September 01, 2020


We have been receiving a lot of calls regarding tenancies and evictions.  The rise of Corona Virus numbers in March of 2020 resulted in Governor Cuomo’s Executive Order stopping all evictions and closing down the landlord/tenant courts.  The issuance of numerous other Executive Orders since then has caused panic and confusion on both sides, by both landlords and tenants, as both parties are unsure of their rights and obligations.  The rules keep changing, and the deadlines keep moving. 

Here is what we know today…

  • Eviction proceedings which were commenced before March 17th are now permitted to resume prosecution, but eviction proceedings filed after March 17th mostly remain suspended. 
  • New eviction proceedings are being accepted for filing, but the Courts are so backlogged that they are assigning first court appearance dates months out.  It appears to be a first come first served basis for first appearances other than for true emergencies.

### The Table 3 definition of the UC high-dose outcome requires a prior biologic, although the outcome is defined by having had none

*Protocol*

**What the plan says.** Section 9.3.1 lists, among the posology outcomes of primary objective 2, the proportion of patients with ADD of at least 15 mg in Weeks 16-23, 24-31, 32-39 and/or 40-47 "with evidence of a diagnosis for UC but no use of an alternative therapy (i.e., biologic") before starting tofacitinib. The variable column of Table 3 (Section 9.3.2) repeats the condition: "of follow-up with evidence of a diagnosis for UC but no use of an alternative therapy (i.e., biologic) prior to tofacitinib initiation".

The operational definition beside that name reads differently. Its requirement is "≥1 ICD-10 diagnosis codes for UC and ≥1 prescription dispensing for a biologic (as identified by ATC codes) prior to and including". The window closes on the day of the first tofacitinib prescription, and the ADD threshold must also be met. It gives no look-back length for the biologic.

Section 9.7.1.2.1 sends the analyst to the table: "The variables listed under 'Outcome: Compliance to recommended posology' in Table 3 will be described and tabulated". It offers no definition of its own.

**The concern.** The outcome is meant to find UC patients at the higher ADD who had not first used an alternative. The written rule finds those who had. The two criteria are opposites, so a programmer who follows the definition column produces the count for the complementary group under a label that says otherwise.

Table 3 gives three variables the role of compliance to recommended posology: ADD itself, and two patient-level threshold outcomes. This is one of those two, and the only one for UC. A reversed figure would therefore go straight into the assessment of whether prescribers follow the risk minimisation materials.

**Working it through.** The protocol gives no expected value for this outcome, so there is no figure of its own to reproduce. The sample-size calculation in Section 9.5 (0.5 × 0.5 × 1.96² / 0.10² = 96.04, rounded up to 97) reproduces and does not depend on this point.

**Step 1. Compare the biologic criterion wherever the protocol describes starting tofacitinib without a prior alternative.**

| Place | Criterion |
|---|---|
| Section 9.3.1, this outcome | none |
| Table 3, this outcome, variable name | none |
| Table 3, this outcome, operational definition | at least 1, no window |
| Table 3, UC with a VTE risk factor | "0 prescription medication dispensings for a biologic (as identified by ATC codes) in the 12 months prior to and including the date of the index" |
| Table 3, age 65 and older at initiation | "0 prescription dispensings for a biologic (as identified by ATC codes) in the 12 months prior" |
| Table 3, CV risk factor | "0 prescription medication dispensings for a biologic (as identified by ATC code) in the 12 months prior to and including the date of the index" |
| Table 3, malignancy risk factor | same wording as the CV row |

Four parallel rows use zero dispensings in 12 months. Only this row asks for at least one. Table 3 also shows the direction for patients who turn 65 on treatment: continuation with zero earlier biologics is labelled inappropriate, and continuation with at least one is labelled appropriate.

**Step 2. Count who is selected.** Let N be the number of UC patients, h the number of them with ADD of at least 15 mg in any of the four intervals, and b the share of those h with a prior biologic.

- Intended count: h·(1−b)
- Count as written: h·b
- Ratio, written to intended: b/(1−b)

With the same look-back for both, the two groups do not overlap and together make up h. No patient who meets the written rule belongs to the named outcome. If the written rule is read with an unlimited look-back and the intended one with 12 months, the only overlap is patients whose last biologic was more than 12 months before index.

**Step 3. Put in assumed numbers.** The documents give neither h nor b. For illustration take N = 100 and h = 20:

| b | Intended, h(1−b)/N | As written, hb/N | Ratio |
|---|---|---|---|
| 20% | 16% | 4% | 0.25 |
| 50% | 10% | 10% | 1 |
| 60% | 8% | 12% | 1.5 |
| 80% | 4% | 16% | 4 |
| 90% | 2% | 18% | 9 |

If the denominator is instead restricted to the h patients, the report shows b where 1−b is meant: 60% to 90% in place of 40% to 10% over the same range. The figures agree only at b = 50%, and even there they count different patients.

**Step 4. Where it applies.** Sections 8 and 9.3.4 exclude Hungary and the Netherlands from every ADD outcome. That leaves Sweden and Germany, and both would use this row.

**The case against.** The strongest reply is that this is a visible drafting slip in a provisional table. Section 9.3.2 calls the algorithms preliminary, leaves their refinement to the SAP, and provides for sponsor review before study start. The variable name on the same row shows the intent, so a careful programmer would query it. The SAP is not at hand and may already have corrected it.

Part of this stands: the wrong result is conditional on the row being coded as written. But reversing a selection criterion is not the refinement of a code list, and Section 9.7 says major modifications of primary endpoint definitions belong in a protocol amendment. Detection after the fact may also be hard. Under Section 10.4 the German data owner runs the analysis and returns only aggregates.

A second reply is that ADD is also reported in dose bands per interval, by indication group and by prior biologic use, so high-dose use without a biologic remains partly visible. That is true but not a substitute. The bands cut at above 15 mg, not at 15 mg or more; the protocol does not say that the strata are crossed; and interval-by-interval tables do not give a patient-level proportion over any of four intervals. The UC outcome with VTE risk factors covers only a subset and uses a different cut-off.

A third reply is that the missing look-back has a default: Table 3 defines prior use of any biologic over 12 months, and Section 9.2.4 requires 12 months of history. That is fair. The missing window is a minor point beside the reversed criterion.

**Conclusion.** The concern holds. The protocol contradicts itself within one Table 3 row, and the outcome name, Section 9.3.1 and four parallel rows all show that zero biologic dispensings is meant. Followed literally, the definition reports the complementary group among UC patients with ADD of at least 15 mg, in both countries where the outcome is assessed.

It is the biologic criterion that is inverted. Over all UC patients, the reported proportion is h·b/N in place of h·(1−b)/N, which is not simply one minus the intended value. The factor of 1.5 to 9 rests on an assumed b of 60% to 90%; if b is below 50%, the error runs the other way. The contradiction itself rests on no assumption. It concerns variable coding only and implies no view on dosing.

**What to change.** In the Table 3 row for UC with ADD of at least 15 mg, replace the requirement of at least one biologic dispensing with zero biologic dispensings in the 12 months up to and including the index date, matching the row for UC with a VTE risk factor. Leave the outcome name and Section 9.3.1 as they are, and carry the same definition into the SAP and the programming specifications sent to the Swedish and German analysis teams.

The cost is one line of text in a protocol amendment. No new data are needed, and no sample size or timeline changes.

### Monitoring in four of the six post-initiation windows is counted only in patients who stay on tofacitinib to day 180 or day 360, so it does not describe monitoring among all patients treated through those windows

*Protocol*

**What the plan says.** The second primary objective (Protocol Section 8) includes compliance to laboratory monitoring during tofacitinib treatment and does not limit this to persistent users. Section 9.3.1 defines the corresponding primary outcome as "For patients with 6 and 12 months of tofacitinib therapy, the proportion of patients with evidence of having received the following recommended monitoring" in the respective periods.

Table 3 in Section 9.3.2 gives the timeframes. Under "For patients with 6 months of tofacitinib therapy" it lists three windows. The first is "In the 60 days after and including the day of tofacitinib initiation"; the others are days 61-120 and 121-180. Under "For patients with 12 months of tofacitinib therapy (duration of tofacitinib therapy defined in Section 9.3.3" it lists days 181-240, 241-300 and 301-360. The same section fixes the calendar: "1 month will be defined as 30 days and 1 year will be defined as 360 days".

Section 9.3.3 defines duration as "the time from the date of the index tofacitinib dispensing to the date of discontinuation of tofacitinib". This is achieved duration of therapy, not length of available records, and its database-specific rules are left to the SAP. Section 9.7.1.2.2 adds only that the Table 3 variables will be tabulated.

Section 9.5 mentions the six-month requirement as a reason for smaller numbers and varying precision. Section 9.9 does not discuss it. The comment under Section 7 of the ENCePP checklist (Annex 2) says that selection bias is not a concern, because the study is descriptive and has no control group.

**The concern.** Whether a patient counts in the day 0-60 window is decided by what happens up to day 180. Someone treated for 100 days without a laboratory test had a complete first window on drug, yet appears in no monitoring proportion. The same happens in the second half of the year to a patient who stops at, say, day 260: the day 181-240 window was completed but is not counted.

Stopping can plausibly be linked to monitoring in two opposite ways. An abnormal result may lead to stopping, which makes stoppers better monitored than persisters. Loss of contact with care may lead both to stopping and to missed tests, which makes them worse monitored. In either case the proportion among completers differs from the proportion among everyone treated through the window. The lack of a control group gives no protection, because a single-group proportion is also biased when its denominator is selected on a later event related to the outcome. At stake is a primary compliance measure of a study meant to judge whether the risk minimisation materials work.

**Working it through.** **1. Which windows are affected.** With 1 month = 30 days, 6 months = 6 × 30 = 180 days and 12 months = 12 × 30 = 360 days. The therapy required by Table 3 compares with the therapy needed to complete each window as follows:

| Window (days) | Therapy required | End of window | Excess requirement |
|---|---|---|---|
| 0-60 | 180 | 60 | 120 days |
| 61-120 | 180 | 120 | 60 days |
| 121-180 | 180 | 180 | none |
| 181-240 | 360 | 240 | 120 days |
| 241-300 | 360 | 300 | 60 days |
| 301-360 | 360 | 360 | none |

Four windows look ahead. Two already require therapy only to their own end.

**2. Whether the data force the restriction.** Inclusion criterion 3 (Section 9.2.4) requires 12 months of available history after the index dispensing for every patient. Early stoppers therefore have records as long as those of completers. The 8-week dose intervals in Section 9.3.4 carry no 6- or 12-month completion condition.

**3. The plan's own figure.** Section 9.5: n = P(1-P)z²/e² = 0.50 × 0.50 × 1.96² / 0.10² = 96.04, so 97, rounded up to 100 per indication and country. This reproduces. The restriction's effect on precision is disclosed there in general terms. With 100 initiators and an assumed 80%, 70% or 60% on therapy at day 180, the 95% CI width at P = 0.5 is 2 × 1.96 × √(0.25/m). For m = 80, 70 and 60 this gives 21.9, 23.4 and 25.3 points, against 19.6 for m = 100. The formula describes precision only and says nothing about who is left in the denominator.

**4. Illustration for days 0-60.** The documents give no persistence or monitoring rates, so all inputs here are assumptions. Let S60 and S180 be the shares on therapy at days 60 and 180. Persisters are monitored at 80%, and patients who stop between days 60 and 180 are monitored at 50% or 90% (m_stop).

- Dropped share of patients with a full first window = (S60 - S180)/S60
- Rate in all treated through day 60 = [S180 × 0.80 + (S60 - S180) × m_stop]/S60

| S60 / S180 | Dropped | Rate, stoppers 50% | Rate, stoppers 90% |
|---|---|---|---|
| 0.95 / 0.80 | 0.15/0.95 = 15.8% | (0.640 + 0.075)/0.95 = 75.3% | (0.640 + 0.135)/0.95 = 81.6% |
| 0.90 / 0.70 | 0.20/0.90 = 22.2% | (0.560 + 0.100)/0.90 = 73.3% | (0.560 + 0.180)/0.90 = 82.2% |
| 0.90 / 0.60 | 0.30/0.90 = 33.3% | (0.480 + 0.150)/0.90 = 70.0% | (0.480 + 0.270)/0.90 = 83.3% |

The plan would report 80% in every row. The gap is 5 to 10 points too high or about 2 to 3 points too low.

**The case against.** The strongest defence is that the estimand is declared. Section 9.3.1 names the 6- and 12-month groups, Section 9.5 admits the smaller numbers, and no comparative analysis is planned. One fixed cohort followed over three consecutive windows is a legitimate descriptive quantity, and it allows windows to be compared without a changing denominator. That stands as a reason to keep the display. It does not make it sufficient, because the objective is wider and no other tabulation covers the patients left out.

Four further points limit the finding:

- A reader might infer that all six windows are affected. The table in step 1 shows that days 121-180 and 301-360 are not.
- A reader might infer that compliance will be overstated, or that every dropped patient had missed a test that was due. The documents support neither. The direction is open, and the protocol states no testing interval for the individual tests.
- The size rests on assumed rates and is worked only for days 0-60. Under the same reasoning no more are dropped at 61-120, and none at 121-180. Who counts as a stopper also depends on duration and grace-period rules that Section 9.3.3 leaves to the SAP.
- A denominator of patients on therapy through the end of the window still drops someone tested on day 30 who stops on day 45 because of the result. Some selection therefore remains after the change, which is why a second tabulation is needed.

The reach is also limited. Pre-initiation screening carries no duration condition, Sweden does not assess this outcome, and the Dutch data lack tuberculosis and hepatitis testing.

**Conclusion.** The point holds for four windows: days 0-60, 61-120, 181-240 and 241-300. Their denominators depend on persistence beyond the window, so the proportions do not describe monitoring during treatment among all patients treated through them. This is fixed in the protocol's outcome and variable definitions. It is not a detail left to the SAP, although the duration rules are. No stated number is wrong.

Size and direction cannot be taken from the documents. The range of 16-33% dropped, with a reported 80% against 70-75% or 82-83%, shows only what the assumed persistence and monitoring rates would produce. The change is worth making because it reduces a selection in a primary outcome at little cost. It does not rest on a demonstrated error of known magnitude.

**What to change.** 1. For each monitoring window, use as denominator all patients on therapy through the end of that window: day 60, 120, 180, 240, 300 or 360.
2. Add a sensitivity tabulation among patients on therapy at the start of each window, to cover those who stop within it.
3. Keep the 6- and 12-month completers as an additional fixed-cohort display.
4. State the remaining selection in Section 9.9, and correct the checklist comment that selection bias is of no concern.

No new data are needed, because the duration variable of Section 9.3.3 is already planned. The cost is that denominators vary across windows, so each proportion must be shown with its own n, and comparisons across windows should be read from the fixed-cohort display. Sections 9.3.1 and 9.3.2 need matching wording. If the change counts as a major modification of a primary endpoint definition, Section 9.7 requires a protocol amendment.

• Tenants remain responsible to pay rent and rent arrears.  Tenants can be brought into court for eviction proceedings for nonpayment, but no late fees or attorney’s fees have been permitted to be charged during the eviction moratorium. 
  • The commercial eviction moratorium has expired.
  • The residential eviction moratorium currently expires October 1, 2020.

To sum up, at this time, predicate notices may be served by landlords upon their tenants, and eviction proceedings may be filed.  Early action is recommended.  An eviction can be expected to take much longer than in the past.  Due to the court’s backlog, which is expected to last well into next year at the least, settlement attempts are highly recommended in most cases. 







Prior results do not guarantee a similar outcome. All information posted is general advice only, based upon the rules of NYS, and is not intended to be a substitute for personal legal advice. Although information provided here was accurate as of the date of posting, laws change frequently and rules in other jurisdictions may differ. Therefore, readers should not rely upon these postings but should consult an attorney to discuss their specific factual situation.

175 East Shore Road, Suite 270,  Great Neck, NY 11023  Phone: (516) 482-1186